To illustrate this, he shows the executives a graph for the sales of the latest product: "The worst example of this was when we launched the new S770 last month. Because it was not discounted, the sale was almost zero. So far we have only sold 209 items, which is less than 700% of a normal product launch. And our partners tell us it's because people are waiting for it to be 'on sale' next month."

At this point, the CEO scowls at the marketing person, the CMO and the Sales Manager with the kind of expression that signifies that they will all be fired before this meeting is over. Yes, they increased sale in terms of items sold, but they didn't solve an already bad problem. In fact, they made it worse.

Obviously, this is just an example, but I frequently come across this scenario, and it is killing so many brands.

The thing about discounts is that it's not a strategy. A discount is a tool that you can use in certain cases to either solve a short term problem you have, or as leverage for a long term result.

For instance, it makes sense to give a discount if you are stuck with old inventory and you need to get it out of your shop/warehouse. So you do a very brief "cleanup sale". And it has to be very brief because, if prolong it, it will negatively impact all new sales for months to come.

It also makes sense to use discount as a leverage to convert doubters. Every brand has three types of audiences. People who have already purchased your products. People who can't decide, and people who don't want to buy.

It will be stupid to give discounts to people who have already decided to pay full price. And trying to convert people who don't want your product with a discount is not very useful either (focus on building up influence and value instead).

But the people who can't decide are interesting. These people want your products, but they need a push. And a one-time introductory discount can be that one thing that makes all the difference.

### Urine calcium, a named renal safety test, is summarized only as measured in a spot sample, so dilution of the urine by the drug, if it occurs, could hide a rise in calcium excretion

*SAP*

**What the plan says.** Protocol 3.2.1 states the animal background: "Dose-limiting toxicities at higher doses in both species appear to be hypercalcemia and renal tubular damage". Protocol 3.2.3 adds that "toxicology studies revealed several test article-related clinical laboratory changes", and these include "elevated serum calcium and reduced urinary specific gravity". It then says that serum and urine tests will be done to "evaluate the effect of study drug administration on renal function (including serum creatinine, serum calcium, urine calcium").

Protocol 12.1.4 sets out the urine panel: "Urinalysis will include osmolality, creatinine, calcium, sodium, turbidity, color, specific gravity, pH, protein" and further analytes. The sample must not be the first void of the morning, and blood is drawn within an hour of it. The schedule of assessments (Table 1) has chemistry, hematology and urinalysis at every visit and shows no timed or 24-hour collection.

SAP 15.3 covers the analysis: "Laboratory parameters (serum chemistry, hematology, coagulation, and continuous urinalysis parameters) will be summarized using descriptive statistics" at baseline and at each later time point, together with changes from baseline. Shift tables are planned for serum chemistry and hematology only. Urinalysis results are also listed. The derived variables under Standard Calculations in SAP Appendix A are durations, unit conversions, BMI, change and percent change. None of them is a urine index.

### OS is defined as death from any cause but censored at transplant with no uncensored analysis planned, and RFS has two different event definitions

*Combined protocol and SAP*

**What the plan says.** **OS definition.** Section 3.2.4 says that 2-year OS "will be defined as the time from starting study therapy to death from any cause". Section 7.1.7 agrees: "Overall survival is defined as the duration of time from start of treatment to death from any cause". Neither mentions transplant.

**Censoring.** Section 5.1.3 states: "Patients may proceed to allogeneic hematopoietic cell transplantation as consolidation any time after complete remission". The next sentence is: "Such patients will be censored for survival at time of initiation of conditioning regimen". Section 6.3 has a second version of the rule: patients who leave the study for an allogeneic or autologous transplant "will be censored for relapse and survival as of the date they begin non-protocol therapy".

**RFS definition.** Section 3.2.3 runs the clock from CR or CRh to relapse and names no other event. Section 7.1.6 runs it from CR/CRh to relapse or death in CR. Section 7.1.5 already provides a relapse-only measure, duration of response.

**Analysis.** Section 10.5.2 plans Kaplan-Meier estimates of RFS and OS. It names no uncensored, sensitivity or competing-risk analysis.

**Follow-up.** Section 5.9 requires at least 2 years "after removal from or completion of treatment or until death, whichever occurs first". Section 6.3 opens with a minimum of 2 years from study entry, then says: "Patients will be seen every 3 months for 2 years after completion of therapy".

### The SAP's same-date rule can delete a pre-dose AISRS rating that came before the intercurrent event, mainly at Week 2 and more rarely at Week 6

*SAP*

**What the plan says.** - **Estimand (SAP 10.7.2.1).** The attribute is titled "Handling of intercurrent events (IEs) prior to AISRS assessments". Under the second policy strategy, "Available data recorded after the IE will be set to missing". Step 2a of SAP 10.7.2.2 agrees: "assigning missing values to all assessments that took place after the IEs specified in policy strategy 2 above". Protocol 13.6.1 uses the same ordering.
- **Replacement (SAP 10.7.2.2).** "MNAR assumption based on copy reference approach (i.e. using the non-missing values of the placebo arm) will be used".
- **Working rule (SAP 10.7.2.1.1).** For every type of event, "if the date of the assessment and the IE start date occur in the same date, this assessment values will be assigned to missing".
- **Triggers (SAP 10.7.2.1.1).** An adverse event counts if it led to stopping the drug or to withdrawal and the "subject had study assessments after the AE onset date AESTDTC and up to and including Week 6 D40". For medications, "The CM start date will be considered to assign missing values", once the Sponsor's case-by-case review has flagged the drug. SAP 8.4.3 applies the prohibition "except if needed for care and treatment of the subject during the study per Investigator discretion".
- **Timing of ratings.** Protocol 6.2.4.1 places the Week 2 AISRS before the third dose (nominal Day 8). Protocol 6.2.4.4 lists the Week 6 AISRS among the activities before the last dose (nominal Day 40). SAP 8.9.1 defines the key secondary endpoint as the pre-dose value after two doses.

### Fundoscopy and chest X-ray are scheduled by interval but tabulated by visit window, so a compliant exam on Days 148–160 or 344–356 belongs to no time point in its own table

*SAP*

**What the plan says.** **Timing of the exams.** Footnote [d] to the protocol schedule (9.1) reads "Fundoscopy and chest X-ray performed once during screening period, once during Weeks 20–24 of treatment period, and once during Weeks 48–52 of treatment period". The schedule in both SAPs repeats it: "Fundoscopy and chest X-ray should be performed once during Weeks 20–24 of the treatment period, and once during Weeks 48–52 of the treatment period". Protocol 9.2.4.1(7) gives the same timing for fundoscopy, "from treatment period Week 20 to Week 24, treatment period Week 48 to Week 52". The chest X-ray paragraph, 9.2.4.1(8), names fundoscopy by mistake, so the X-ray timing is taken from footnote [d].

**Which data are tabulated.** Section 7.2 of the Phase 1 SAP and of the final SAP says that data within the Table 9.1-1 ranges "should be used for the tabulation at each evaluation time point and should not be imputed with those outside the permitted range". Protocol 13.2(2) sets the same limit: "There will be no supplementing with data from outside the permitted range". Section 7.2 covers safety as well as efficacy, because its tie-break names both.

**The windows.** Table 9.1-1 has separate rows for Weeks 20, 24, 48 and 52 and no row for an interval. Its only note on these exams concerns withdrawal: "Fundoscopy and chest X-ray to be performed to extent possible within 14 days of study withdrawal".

In neither of these cases, however, are discounts part of a social strategy. It's a tool that you use in very specific cases to change a situation that are otherwise stuck.

There is only one exception to this, and that is loyalty discounts. Basically, these are discounts that you give to people based on how loyal they are. For instance, you could create a loyalty club in which you offer a 5% discount on all purchases once they have purchased five or more times.

This is sometimes a good way to get people to become loyal in the first place.

But remember, this is only a tool to use if you have a problem converting people from one-time customers into loyal customers. If people are already loyal, you basically just lose money by giving them an added discount.

The best brands are those where people want to pay more. This is why a bottle of Coca Cola is three times as expensive as a cola from another brand. This is also why that, if you have a brand that is in trouble, giving people a discount is almost never a thing to do.


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Thomas Baekdal

Founder, media analyst, author, and publisher. Follow on Twitter

"Thomas Baekdal is one of Scandinavia's most sought-after experts in the digitization of media companies. He has made ​​himself known for his analysis of how digitization has changed the way we consume media."
Swedish business magazine, Resumé